Inc has a review of a book “The Wright Way” by Mark Eppler on “the problem-solving principles the Wrights used to invent and demonstrate their flying machine” and which are still relevant today:
Forging: The principle of constructive conflict. This conflict can be used to uncover and validate new ideas and strategies to find a practical solution.
Tackle the tyrant: The principle of worst things first. When “tyrant” problems are put first, costs for the whole are limited to this subset should a solution prove to be unachievable.
Fiddling: The principle of inveterate tinkering. New approaches can be created by tinkering with portions of a problem in an effort to understand it.
Mind-warping: The principle of rigid flexibility. Flexing the mind allows it to consider possibilities outside the plane of thought limited by policy, tradition and experience.
Relentless preparation: The principle of forever learning. Learning as a lifelong passion is essential to generating the information needed to solve problems.
Measure twice: The principle of methodical meticulousness. The fastest and most efficient way to solve a problem is by being meticulous and methodical in your approach.
Force multiplication: The principle of equitable teamwork. The force of a group with a common purpose is multiplied by interdependence powered by trust, effort, profits, power and honor.
[via Brij Singh and Atanu Dey] Here is the story of Satyendranath Dubey who was murdered because he dared blow the whistle on corruption in the mega highway project. He wrote to the Prime Minister’s Office (PMO) and requested anonymity. The PMO disregarded that and on Nov 27th, he was murdered. The conjecture is that the murder was a result of hi s whistleblowing.
Please sign the petition to bring the murderers of Satyendranath to justice. [Mine was the 7215th signature.]
As Brij wrote: “This country (especially the Hindi belt states) need more upright and honest engineers like Dubey to root out corruption from the public life. The importance of highway project and honesty in public life are critical part of the
The Feature discusses the problem of limited screen space on cellphones and proposes a solution: ZUIs.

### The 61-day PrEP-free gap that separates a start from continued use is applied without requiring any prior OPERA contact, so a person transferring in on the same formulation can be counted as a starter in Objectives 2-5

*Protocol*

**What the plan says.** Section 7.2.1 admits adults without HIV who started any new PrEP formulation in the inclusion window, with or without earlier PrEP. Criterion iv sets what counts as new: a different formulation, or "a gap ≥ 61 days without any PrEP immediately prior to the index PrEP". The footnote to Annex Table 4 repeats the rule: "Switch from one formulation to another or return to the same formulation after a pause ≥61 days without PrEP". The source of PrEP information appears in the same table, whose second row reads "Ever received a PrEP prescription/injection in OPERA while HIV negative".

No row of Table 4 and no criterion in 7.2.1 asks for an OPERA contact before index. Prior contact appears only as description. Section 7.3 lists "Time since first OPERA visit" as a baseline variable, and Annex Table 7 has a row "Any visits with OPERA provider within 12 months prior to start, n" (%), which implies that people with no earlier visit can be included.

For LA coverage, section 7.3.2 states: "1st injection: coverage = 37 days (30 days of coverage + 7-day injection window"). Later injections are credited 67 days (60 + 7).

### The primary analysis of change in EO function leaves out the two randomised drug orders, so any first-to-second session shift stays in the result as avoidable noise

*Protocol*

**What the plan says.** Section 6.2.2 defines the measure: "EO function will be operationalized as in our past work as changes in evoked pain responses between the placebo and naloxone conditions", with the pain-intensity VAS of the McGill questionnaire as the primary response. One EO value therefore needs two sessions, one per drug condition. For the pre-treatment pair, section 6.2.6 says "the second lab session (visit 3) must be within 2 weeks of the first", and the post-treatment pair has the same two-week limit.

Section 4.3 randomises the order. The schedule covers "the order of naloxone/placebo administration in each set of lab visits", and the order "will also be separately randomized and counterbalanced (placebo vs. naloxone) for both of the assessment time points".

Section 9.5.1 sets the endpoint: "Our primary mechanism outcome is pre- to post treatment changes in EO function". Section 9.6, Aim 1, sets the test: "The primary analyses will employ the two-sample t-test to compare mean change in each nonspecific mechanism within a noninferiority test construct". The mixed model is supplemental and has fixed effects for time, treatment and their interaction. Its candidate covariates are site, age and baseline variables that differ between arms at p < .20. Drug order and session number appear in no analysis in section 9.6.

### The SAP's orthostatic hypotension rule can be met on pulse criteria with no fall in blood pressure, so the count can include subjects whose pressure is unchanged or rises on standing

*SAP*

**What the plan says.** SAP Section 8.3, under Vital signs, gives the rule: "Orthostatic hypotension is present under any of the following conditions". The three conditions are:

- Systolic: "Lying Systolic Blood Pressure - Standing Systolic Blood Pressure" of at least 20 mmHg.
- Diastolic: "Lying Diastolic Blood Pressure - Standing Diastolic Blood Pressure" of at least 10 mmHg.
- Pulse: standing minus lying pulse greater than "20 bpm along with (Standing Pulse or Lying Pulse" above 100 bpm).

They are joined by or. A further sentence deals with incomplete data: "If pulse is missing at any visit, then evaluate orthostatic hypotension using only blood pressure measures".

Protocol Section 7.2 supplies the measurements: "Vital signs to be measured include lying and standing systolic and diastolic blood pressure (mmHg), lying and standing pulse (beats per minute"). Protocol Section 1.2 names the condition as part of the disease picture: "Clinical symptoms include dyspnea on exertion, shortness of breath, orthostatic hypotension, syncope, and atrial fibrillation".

Imagine being able to view all of the files on your phone by simply zooming out to see an overview of all data, and then zooming in to pick the item you want. That’s a much more attractive proposition than scrolling through a hundred-item list.
ZUIs aren’t new, but thanks to the generous size of most PC monitors, the average user hasn’t had much call for them-until now. With mobile phones increasing in functionality while their screens continue to shrink, there’s an urgent need to find a better way to see the contents of your phone.
TIME writes about the growth is voice-over-IP:
Welcome to a world in which the phone becomes a computer, and the computer a phone. VOIP technology allows the transport of voice, data and video over the same network. And as the various kinds of communications become intertwined, the sum is greater than the parts. Eight years after its introduction, VOIP is having its moment. Indeed, 2004 is sure to be the year in which the technology hits prime time.
We’re now entering the second phase of IP telephony, one in which companies can not only save money by consolidating voice and data traffic on one network but also reap productivity gains that would have been impossible in the past. Industries with heavier information needs financial services, health care, retail have been quicker to adopt the technology, but industry observers say the benefits are just too great for any holdouts to remain that way for long.
The Holy Grail of IP telephony is a new breed of application that will improve information flow within an organization and with its customers and suppliers. When calls come in to customer-service reps at Harley-Davidson, for example, custom IP telephony software from Cisco automatically brings up on the reps’ screens information relevant to the callers such as recent purchasing or repair activity. That has improved the reps’ efficiency as well as the quality of customer interaction.
Another plus: cost savings. Reid Engstrom, director of information services for the motorcycle maker, which is based in Milwaukee, Wis., predicts savings of $550,000 a year in staffing costs from that increased productivity and savings of $1.3 million annually from improvements like reducing warranty costs through earlier resolution of problems.
IP telephony also aims to collapse the proliferation of communications gadgets clogging the pockets and purses of our mobile work force into a single seamless stream of information.
Unified messaging software, for example, allows mobile workers to access all their voice-mail, e-mail and fax messages through one channel by phone, through an e-mail account or on the Web.
Another new breed of software called presence-aware applications understands where and how to contact employees at all times.
Companies are also excited about the prospects for improved “collaboration,” particularly on conference calls. Several browser-based interfaces engendered by VOIP have turned these enduring hassles of corporate life into mere point-and-click exercises. It’s now possible to initiate a conference call merely by clicking on contact names in a browser all over local or wide-area networks.
On a related note, News.com has an interview with Niklas Zennstrom, Skype’s CEO, on its VoIP ambitions.